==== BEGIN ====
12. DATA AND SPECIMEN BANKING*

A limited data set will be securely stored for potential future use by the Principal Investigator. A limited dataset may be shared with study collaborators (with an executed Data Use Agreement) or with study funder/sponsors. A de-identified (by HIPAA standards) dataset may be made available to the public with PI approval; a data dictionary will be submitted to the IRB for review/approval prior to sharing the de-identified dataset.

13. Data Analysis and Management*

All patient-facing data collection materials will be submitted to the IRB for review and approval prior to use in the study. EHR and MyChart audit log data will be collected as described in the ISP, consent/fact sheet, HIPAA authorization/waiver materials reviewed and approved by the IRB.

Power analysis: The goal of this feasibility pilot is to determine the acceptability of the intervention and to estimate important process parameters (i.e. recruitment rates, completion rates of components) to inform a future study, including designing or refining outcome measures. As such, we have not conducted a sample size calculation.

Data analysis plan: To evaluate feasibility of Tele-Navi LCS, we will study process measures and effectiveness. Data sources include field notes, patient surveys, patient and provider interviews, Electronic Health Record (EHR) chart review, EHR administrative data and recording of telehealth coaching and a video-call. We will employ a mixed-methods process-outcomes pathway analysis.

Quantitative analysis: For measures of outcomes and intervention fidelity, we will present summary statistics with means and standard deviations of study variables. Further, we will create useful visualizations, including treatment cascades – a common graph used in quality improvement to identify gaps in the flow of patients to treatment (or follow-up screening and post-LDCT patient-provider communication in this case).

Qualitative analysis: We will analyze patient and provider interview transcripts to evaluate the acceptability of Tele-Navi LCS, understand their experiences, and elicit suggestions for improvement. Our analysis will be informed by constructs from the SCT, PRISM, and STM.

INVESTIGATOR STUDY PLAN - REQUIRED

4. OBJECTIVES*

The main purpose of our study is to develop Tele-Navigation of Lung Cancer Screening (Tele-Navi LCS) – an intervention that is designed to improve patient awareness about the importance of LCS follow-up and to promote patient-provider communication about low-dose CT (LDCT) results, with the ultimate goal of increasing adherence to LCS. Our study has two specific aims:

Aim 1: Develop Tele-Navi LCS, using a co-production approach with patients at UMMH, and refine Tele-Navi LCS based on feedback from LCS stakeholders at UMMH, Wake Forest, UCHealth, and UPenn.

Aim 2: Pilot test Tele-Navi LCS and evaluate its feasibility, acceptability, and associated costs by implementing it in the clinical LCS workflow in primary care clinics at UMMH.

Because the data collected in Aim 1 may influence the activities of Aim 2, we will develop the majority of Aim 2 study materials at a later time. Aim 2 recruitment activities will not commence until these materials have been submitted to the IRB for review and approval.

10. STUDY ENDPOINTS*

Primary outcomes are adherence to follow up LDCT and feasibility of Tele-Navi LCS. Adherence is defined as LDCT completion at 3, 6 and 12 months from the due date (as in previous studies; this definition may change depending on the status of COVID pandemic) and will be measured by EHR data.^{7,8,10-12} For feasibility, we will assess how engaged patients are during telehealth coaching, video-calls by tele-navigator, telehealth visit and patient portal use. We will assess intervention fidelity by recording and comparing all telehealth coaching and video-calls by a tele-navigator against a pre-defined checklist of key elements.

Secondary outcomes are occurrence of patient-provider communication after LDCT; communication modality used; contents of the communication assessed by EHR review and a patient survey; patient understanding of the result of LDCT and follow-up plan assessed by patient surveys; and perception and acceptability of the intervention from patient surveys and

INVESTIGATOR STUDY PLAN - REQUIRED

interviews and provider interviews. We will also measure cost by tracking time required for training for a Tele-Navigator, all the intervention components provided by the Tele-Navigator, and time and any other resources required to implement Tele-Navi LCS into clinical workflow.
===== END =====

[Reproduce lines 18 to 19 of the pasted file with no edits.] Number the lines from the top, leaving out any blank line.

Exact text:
INVESTIGATOR STUDY PLAN - REQUIRED

interviews and provider interviews. We will also measure cost by tracking time required for training for a Tele-Navigator, all the intervention components provided by the Tele-Navigator, and time and any other resources required to implement Tele-Navi LCS into clinical workflow.